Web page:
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Can You be an Optimistic Realist





Can You be an Optimistic Realist?   by Susan Dunn, MA, Life & EQ Coach


One question you might have when you read this title is, “Why I want to be an optimist?” Or, even, “How could I be optimistic with life the way it is?” or “Who could be an optimist in today’s world?

And “today’s world” may mean to you that office you work in that’s so hopelessly understaffed and disorganized, or your inept boss, or terrorism, starvation and violence in the world, your personal inadequacies for facing your personal challenges, the lack of help around the house, your hyper 2 year old twin boys, spending your days reeling among the emotional states of your teenagers, your midlife-crisis spouse, and your aging mother, or any of the above.

I was reminded of this dilemma when I was cornered the other morning by a young woman who needed to get in my face about the fact that her husband had gotten in her face that morning about the “idiocy” of watching the Prince Charles thing when there were more important things going on in the world.

By the end of his tirade he had listed terrorism, cancer, the national budget crisis, and the legal system as things more worthy of our attention that were, at the same time, hopelessly screwed up. By the end of his tirade, her husband’s “pessimistic attitude” had been added to the list, as having “ruined” her day. And, had I allowed it, I could’ve added to the list that her retelling of the war story had “ruined” mine.

Let’s face it: it’s easier to be cynical. It’s also more realistic to be cynical.

If you’re the kind of person who has a need to be right, betting that the work project will be screwed up, that the marriage will never last, and that Bush will make another decision that will fail to make the world perfect are surer bets than the opposite.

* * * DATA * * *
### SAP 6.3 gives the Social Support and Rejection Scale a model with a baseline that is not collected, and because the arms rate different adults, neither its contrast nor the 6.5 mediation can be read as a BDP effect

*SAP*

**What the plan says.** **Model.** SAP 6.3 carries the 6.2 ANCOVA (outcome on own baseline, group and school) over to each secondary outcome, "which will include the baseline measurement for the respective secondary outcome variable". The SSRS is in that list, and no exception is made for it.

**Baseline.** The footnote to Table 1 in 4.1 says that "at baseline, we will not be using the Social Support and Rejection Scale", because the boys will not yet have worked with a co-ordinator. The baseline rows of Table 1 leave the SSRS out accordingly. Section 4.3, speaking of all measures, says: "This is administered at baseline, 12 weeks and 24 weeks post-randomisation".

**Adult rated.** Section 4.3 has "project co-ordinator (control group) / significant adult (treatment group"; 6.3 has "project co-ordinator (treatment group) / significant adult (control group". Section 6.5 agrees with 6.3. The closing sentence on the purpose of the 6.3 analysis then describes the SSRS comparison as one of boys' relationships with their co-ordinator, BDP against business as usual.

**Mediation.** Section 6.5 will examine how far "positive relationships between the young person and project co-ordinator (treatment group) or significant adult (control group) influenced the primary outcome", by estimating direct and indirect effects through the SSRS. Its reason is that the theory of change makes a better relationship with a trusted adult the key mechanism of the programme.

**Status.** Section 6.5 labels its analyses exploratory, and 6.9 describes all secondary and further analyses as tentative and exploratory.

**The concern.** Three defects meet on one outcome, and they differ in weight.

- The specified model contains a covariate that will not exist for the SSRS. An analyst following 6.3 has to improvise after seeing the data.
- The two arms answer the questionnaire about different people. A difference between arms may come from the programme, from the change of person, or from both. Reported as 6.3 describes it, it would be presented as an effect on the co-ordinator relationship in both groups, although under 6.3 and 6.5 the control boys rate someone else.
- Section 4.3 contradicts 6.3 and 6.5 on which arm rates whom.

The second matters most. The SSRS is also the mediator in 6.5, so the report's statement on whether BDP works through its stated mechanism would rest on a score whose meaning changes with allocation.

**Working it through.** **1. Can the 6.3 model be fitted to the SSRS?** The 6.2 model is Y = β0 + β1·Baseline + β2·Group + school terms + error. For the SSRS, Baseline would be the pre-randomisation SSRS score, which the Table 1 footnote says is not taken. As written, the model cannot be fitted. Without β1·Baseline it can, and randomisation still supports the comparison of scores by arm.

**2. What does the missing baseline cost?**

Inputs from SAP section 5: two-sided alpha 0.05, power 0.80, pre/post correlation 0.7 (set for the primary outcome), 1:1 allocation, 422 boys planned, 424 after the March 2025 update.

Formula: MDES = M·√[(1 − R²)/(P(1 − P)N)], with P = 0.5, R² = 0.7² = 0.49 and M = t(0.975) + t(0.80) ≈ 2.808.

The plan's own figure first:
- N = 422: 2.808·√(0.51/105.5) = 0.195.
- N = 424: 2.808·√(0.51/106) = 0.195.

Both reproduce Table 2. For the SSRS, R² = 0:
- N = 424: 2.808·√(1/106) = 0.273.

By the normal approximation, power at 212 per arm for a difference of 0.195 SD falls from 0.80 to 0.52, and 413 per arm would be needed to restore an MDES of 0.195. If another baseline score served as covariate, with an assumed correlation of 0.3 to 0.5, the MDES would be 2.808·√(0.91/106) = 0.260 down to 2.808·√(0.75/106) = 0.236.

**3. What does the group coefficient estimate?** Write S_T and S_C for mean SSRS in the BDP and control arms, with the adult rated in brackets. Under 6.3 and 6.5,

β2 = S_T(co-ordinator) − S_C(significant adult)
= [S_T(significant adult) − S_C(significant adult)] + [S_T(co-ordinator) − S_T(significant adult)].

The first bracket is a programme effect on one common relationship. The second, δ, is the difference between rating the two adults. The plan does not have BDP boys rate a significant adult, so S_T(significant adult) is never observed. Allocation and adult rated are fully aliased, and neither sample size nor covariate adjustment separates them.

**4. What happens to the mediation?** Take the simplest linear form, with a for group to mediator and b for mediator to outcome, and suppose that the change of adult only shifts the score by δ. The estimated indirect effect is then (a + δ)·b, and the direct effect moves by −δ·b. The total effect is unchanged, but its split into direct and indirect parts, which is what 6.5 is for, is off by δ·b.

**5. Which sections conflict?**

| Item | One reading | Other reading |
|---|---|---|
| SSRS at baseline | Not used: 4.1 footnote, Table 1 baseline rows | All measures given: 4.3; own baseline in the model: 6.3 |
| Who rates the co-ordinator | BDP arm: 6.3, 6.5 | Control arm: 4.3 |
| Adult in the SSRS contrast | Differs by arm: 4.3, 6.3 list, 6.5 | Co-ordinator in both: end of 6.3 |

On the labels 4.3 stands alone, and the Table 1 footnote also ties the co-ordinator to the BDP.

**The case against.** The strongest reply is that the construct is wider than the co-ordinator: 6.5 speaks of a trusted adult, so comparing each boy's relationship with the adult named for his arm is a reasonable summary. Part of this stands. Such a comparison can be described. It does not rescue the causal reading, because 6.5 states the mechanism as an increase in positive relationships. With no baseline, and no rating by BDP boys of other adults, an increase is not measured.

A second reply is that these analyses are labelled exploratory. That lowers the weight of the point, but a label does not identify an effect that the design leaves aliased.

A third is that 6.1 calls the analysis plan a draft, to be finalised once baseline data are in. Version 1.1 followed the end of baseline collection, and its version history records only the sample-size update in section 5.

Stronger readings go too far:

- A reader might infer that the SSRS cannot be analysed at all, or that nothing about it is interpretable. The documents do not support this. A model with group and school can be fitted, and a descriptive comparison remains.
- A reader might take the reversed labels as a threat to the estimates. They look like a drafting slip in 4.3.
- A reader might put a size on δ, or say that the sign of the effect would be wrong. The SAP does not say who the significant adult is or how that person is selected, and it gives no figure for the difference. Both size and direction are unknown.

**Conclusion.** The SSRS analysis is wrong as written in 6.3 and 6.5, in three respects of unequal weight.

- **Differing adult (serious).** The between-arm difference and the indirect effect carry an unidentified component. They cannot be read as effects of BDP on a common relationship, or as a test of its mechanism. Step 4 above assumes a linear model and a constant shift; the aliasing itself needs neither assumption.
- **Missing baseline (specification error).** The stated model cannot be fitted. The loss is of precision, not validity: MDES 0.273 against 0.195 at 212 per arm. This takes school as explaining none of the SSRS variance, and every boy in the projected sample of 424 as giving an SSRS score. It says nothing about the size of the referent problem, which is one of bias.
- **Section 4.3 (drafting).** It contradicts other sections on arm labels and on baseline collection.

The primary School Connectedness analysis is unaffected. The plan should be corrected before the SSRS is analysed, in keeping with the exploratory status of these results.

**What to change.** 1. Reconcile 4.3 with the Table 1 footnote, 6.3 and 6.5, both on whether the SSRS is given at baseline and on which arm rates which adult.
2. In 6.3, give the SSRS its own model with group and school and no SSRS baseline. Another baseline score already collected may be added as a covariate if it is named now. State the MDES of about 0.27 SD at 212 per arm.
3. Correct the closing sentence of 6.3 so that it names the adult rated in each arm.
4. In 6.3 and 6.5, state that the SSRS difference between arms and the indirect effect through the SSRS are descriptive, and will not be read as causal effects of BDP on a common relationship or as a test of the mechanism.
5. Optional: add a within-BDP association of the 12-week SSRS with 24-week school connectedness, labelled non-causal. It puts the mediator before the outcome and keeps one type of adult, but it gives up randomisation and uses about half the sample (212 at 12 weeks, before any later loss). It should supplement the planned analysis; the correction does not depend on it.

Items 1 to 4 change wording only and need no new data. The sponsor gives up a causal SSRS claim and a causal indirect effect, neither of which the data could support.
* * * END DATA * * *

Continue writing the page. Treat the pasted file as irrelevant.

And so, if you’re negative and pessimistic, you’ll more often be right. But look at what else you’ll get: you’ll attract to yourself people who feel the same way and will join you in a negative downward spiral; you’ll be quick to blame anything but yourself, leaving yourself feeling hopeless and helpless as well as angry; you’ll waste a lot of time belaboring the obvious; and you’ll also stress yourself and your immune system.

Negative thinking leads to negative emotions which bring on physiological reactions which can damage your health in the short-term and in the long-term.
Being optimistic doesn’t mean not being realistic.

It means making choices that influence outcomes, because they can also be self-fulfilling. If you’re sure your secretary is going to fail you again, she will. We are all influenced by the energy around us, and who can function when someone is hovering around them who thinks she or he is “an idiot”? Also, if you’re determined she will fail you, you must make that happen to defend your ego, and so what else can you think when it’s over? She failed you.

Realism would say – if you truly hired the wrong person, don’t be a victim. Take care of the problem.

If you hired a person who, like everyone else, has good days and bad, works in an imperfect system, has to try and read your mind and accommodate to your admittedly difficult disposition at times, and is over-worked, don’t play the victim – look at the system and see what you can do to make things work better, assuming (optimistically) that this is possible, i.e., things will never be perfect, but they can generally be improved upon, and YOU are the one to do it.

You could start, in that instance, with your own attitude and expectations.

In fact, if you want to make the world a better place, start with your secretary’s “world.” Get it?

Pragmatically speaking – that is, if you want to function in the real world – an optimistic view works better. It gives you the energy to make things happen, because it gives you positive emotional energy.

Functionally-speaking, it is wiser to be optimistic. Optimism is a tool, therefore. If you can still that voice in your head that says everything stinks, you can begin to see what you can do about things as they are, some of which, yes, “stink,” but not all.